2012 Bruno Giacosa Barolo Falletto ‘Vigne le Rocche’ Riserva


This is undoubtedly one of the great estates, not just of Piedmont, but in all of Italy. Giacosa are revered globally, with a reputation built on the elegance, purity and complexity of wines produced over the lifetime of Bruno Giacosa. Over the course of 60 years at the winery, Bruno came to be recognised as one of the greatest winemakers in Piedmont.

Bruno was born into wine. In 1945, at the age of 16, he began working full-time in the family cellar with his father Mario. Rather than studying oenology, he instead absorbed the traditional knowledge and techniques passed down through his family. His approach was deeply considered, single-minded and perfectionist. Famously exacting and modest, a man more at home in the cellar than in the public eye, he preferred to let his wines speak for themselves. When prompted, he once stated: “Winemaking involves a great many small decisions, each affecting the next. One can only hope to get them right, to capture what there was in the grapes to begin with.”

Bruno became known for extraordinary wines from both Barolo and Barbaresco, made from fruit sourced from the finest crus. These include the iconic “red label” Riservas, made in only the very finest vintages. It was not until 1982 that he started to buy his own vineyards. Today, the estate comprises 20 hectares of vines, including 13 hectares of Barolo Falletto and Falletto Vigna Le Rocche, and just over three hectares combined of Barbaresco Asili and Rabajà.

Since 2006, with Bruno’s illness and subsequent passing in 2008, the estate has been ably run by Bruno’s daughter, Bruna, with winemaking lineage assured by the presence of Bruno’s long-time oenologist, Dante Scaglione, through Francesco Versio and now Giuseppe Tartaglino. Bruno’s standards have unquestionably been upheld, with an immaculate and suitably understated renovation of the winery, and continued, unwavering commitment to producing wines of both the highest quality and of true vineyard expression. Since the 2012 vintage, all of their Barbaresco and Barolo have been made exclusively from estate-grown fruit.

Made in a traditional style, with alcoholic fermentation in stainless steel tanks for 21 days, the wines are subsequently aged for 20 months in large barrels, with no oak toast. Unusually, each wine is aged in the same single barrel until it is ready to be bottled – in their view, to minimise the influence of oak and bring to the fore the individual character of each vineyard.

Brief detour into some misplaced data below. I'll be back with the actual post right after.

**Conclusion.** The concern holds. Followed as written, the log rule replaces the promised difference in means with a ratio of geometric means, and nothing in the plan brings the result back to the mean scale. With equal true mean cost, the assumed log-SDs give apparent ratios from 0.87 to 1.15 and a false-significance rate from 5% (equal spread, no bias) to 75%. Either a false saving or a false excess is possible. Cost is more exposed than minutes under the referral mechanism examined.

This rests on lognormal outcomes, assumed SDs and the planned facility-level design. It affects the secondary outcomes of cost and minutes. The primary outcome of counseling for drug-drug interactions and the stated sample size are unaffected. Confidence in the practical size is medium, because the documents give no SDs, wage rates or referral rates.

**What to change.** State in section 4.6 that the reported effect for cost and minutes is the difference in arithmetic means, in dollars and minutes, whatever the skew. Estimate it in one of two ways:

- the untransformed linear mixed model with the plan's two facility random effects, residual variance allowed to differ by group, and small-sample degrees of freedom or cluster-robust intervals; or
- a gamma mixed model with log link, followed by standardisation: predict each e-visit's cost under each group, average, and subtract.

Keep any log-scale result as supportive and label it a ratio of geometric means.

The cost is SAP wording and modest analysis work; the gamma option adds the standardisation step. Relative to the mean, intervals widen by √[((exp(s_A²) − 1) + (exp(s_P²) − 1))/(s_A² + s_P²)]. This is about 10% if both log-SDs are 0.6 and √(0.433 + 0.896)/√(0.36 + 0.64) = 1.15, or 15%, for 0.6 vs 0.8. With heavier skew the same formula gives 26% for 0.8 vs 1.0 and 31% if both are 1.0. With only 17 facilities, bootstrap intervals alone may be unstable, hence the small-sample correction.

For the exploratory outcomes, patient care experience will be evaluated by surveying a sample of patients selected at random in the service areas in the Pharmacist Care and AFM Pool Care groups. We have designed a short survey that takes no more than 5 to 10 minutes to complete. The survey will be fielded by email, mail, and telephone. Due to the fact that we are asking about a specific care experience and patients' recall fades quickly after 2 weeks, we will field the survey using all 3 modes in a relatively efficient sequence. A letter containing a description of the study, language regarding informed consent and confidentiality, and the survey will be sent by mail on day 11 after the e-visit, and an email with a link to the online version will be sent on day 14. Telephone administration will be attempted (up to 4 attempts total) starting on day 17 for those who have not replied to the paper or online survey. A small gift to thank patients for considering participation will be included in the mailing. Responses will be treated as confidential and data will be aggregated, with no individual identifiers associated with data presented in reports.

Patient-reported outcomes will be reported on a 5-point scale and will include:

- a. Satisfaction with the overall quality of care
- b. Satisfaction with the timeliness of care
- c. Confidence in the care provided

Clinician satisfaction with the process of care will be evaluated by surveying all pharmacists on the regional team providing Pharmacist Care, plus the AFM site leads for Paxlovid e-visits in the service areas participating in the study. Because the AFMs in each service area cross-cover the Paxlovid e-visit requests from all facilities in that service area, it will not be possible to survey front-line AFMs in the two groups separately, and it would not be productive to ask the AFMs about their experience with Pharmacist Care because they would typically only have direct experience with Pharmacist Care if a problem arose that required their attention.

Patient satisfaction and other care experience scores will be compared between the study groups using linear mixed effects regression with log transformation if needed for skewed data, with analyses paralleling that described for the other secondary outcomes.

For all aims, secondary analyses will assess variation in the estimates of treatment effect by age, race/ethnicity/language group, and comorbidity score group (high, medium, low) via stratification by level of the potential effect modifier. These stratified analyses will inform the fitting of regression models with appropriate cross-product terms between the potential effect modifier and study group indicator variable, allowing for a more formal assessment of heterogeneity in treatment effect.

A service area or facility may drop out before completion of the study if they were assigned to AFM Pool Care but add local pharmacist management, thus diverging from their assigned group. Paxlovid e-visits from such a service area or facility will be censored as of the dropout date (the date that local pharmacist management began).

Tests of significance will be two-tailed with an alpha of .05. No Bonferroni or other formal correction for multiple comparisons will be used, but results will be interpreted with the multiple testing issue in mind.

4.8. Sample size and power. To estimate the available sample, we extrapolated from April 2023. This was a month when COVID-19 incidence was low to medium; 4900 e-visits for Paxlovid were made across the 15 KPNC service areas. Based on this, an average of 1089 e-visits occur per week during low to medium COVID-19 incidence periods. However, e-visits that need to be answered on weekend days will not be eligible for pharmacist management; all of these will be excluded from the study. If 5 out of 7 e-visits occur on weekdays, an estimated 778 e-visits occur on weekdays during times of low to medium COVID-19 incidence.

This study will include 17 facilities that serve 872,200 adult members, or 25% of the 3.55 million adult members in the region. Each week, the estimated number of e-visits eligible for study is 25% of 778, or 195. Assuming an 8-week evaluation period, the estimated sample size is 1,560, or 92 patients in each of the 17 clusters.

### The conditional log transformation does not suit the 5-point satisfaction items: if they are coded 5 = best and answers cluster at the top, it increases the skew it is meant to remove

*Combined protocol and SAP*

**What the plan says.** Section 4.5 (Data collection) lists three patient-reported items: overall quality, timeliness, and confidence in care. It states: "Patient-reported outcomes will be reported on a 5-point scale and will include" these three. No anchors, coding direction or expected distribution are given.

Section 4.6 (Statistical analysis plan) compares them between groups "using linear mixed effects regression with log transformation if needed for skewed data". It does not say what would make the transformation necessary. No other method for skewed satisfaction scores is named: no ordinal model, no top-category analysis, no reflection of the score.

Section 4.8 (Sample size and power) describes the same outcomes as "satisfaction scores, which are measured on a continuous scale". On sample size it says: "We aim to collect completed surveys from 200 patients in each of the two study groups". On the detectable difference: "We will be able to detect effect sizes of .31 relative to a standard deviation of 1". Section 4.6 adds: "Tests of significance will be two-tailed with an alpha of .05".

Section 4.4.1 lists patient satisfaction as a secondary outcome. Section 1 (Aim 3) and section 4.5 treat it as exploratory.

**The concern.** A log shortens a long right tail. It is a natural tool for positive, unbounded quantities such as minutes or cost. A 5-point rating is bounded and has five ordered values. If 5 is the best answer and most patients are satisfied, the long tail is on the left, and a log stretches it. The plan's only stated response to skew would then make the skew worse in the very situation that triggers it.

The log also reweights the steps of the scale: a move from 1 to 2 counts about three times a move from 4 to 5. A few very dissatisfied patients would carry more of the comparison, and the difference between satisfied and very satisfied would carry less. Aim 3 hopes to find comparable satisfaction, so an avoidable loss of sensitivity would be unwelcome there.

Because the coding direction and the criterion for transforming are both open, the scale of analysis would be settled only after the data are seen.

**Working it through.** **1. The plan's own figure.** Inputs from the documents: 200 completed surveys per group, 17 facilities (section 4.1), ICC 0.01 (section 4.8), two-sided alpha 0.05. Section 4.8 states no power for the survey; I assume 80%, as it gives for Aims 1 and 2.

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98 Points James Suckling
A rich and decadent Barolo with dark berry, meat and hints of chocolate and spice. Full body, layered and dense with some leather and walnut underlying the ripe fruit.

96 Points Robert Parker Wine Advocate
The 2012 Barolo Riserva Falletto Vigna Le Rocche (red label) was bottled last September and has already eased into a comfortable and promising stage in its very early evolution. Bruna Giacosa tells me that this wine will be made in 2014 and 2016, so future supplies are plentiful. The jury is out on whether the wine will be produced in 2015, but Bruna tells me it is unlikely (albeit by no means confirmed at this point). Fruit selection was extreme in 2012. This is a warm vintage expression, and the wine is beautifully rich and velvety as a result. That textural richness is what stands out most. The primary fruit is bold and very well defined. There is a point of dark cherry ripeness, but it adds to the generous fiber and softness of the mouthfeel. Of the many beautiful vintages I have tasted of this wine, I suspect the 2012 might be faster in its evolution.

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Bruno Giacosa



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